Having reviewed the Bilski application and Bilski claim 1, I’ve also come to the view that this case should have never gone up to the Supreme Court under 35 USC § 101. Instead, the Bilski claims should have been scrutinized (and likely rejected) under one or both of paragraphs 1 and 2 of 35 USC § 112. Many, if not all, of the key claim terms are undefined (and potentially undefinable from) the Bilski patent specification. Illustrative examples are: “series of transactions,” “commodity provider,” “historical averages,” “market participants,” “counter-risk position,” “balances the risk position.” The paucity of the description in the Bilski patent specification simply doesn’t tell you what these claim terms mean, nor does it “enable” the scope of, for example, claim 1.

What has happened in Bilski, as especially reflected by the oral argument, reinforces my view that claims should be judged first under 35 USC § 112 before applying 35 USC § 101. That 35 USC § 101 comes before 35 USC § 112 in the patent statutes shouldn’t change this review order. Until you understand what the claims mean, and whether the scope of those claims are enabled under 35 USC § 112, determining whether the claimed invention is “patent-eligible” subject matter under 35 USC § 101 is an exercise in subjectivity and futility.

One final comment: as Judge Newman said in her dissent in Bilski, the Federal Circuit should have never dumped the “useful, concrete, and tangible result” standard for determining “patent-eligible” subject matter under 35 USC § 101 (as enunciated in Alappat and as reaffirmed in State Street) in favor of the nonsensical “machine or transformation” only test. (The Bilski claim might have failed this Alappat/State Street standard as not providing, as someone else has said, a “concrete outcome.”) The “useful, concrete, and tangible result” standard is the best any court has come up with for objectively separating the “abstract idea” chaff from the “useful” wheat. In fact, under the “useful, concrete, and tangible result” standard of Alappat and State Street, there is no question in my mind the claimed subject matter in Gottschalk or Flook would have (and should have) been deemed “patent-eligible” subject matter under 35 USC § 101. So, in addition to evaluating the claim(s) first under 35 USC § 112, the Supreme Court, as well as the Federal Circuit, would do well to reinstate the “useful, concrete, and tangible result” standard for determining “patent-eligibility” under 35 USC § 101.

*© 2009 Eric W. Guttag.

The Author

Eric Guttag

Eric Guttag  
Mr. Guttag has over 38 years of corporate and private intellectual property law experience on patent, trademark, copyright, trade secret and unfair competition matters, computer and Internet law, including patent application drafting, prosecution, and patentability studies; infringement and validity studies; international patent prosecution; patent and know-how licensing; consulting, confidentiality, clinical study and research agreements; trademark searches and opinions; trademark registration and prosecution; trademark freedom-to-use studies and trademark litigation and dispute resolution.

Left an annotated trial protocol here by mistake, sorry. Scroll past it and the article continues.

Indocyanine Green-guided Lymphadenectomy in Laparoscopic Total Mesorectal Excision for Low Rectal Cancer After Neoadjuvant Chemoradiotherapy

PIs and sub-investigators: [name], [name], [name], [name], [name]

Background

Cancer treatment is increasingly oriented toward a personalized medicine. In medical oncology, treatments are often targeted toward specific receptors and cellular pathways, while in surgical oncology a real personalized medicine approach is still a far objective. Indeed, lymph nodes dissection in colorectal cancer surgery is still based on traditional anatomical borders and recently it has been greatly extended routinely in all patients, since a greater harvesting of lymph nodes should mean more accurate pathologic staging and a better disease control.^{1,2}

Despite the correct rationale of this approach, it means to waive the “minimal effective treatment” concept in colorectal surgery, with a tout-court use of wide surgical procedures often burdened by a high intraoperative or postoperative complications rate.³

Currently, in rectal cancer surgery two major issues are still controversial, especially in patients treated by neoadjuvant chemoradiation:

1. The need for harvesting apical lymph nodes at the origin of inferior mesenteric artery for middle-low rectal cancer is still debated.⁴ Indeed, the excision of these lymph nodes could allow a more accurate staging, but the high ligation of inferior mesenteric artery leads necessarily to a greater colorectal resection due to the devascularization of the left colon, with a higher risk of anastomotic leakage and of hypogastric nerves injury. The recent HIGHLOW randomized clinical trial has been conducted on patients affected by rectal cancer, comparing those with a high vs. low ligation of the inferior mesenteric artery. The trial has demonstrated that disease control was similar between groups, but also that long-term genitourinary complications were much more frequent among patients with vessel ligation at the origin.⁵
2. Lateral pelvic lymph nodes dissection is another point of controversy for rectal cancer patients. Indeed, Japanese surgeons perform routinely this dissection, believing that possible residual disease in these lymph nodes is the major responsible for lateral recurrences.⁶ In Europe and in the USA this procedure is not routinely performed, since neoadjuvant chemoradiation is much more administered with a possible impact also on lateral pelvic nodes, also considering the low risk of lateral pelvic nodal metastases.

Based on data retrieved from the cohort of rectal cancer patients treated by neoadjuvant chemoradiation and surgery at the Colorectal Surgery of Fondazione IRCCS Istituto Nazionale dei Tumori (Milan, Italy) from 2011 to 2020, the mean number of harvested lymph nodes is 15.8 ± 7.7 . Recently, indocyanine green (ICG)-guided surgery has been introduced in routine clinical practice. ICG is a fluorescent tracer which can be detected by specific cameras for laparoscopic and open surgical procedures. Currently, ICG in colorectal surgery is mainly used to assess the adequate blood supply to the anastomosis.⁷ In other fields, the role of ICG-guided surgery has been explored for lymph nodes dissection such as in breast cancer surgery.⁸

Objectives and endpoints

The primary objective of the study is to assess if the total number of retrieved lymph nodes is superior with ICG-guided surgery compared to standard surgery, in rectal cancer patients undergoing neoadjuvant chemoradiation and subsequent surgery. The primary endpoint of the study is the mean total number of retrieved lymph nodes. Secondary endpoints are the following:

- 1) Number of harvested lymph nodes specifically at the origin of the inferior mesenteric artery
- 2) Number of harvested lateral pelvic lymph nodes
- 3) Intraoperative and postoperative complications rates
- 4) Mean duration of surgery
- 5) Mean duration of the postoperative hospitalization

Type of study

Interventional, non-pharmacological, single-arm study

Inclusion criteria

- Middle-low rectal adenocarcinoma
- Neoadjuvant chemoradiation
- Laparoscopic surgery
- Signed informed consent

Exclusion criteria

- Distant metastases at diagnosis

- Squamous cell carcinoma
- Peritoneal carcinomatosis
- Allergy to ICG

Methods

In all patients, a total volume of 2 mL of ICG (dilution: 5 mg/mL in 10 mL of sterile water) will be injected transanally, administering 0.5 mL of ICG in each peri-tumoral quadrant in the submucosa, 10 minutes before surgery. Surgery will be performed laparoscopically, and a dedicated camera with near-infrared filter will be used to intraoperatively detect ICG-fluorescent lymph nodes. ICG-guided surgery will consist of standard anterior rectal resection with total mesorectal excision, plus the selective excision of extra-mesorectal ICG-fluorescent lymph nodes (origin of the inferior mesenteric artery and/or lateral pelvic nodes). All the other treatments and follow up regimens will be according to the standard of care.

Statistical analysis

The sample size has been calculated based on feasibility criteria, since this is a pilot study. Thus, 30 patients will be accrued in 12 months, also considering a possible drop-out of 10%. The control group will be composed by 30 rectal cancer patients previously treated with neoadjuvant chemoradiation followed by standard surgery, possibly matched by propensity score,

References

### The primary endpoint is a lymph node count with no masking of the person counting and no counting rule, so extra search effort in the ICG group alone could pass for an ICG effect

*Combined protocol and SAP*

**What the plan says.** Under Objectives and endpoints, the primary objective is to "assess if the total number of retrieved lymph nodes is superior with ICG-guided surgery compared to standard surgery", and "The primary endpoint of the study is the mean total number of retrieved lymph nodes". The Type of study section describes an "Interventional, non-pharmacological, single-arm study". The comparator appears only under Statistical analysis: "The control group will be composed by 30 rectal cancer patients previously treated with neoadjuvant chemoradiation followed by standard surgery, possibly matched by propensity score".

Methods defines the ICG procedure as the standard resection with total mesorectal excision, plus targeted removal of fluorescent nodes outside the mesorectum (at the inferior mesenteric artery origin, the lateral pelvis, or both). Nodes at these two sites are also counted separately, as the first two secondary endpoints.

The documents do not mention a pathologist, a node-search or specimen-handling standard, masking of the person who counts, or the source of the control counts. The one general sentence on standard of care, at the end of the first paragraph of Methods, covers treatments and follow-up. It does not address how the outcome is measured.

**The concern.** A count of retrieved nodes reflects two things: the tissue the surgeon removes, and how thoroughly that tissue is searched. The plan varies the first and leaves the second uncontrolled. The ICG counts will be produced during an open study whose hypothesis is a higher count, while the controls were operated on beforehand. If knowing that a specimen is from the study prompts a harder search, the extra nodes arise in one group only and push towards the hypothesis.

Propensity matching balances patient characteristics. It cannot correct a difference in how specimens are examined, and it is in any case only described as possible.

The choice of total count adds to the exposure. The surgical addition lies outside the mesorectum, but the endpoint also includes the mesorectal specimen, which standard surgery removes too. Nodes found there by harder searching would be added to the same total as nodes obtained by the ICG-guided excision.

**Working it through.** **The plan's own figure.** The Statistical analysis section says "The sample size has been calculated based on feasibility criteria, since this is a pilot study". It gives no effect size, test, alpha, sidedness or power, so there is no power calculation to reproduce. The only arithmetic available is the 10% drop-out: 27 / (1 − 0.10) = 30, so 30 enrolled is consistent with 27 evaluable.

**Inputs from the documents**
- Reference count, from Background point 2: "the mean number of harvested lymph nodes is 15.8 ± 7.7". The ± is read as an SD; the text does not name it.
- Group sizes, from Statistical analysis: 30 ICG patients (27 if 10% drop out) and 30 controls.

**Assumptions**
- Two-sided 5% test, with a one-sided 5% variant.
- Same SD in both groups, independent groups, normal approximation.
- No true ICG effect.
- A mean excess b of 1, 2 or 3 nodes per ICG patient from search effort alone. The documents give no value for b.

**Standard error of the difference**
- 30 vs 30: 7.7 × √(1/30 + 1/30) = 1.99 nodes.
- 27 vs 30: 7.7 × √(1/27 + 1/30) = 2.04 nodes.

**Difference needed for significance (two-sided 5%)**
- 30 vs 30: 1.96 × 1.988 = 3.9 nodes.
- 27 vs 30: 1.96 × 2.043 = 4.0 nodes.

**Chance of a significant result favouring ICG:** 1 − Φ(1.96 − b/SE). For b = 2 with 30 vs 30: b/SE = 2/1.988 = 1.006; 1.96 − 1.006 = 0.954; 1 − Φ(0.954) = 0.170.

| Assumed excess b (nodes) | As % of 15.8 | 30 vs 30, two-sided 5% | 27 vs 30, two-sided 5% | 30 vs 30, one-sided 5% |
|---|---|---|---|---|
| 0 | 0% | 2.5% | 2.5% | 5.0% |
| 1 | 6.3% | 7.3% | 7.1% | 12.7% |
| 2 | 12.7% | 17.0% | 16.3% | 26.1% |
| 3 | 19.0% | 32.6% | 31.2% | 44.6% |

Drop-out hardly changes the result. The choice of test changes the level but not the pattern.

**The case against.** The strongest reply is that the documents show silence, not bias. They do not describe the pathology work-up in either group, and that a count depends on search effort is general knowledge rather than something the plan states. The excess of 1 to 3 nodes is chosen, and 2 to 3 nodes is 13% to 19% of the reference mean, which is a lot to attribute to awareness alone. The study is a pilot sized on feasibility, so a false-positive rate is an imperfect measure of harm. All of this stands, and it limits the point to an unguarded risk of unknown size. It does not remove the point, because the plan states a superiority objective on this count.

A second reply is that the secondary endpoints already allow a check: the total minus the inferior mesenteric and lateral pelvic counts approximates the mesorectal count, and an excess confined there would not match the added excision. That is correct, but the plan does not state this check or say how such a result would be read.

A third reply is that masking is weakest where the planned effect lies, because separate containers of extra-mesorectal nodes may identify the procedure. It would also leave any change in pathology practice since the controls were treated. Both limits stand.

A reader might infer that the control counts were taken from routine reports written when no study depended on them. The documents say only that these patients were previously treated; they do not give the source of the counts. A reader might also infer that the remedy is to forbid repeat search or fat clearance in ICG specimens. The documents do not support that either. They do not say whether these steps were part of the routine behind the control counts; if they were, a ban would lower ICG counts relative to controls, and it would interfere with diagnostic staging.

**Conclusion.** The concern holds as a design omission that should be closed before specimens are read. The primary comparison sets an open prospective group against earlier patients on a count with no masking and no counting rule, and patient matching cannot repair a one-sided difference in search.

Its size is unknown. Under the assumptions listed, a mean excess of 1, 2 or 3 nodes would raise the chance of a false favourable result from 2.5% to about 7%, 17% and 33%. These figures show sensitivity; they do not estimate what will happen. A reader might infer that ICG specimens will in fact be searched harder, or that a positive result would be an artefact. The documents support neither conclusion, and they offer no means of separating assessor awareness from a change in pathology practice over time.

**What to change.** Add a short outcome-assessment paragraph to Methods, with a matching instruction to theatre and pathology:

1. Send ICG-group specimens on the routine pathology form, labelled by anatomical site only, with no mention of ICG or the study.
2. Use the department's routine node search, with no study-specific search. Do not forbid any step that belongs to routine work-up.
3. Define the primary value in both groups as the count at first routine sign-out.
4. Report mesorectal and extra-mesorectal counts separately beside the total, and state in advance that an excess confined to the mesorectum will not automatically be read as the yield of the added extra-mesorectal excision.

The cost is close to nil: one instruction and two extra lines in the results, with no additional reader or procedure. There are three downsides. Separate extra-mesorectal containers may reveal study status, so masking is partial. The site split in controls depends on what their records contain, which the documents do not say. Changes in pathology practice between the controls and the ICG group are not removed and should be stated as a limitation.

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Discuss this

There are currently 6 Comments comments.

  1. Michael Risch November 12, 2009 7:27 pm

    As you know, I make these same arguments in my Everything is Patentable article.
    http://papers.ssrn.com/abstract=1085871

    We also make the Morse/112 argument in our amicus brief as the “clue” to defining an abstract claim. I’m hopeful the court will pick up on it.
    http://papers.ssrn.com/abstract=1485043

  2. EG November 13, 2009 8:57 am

    Mike,

    Thanks for you comment. I know you’re article and I agree with what you say. Now whether SCOTUS will pick up on this is a completely different matter. As you say, we can hope.

  3. Pissed off Programmer November 13, 2009 12:24 pm

    A lot of the generic, unspecific, non-technical phrases used in the Bilski patent claims are rampant in software patents. I could be mistaken, but aren’t patents supposed to tell you how to do something, and what thing to do? Isn’t the what part just an idea, and the how is the implementation, which needs to be protected?

  4. Paul Cole November 24, 2009 6:18 pm

    As a European practitioner, and therefore something of an onlooker, I have to agree with many of your comments.

    CIPA in UK held earlier this year a seminar to celebrate the launch of the new edition of the CIPA Guide to the UK Patents Act, 1977, and I gave a paper on computer software inventions sitting next to Robin Jacob who was a barrister specialising in IP law and is now a judge in our Court of Appeal. The one important question that I put forward is whether the application in issue discloses an invention that is novel, inventive and described in sufficient detail to enable the invention to be performed. Under your 35 U.S.C 112(6) if the claim is functional there is a requirement to disclose sufficient supporting structure, and even if the claim is not purely functional it is good discipline to disclose such structure in any event. Many applications in the business method field would fail under such tests (including, I suggest State Street), and there are strong arguments that it is better to use these traditional and long-established tests first, and only use the “nuclear weapon” of patent-eligible subject matter when it is really necessary. If an application satisfies the traditional tests, then the role of the practitioner and the Patent Office is then surely to help a worthy inventor to gain the protection to which he is entitiled and to try to avoid a deserving application from being rejected on a mere technicality.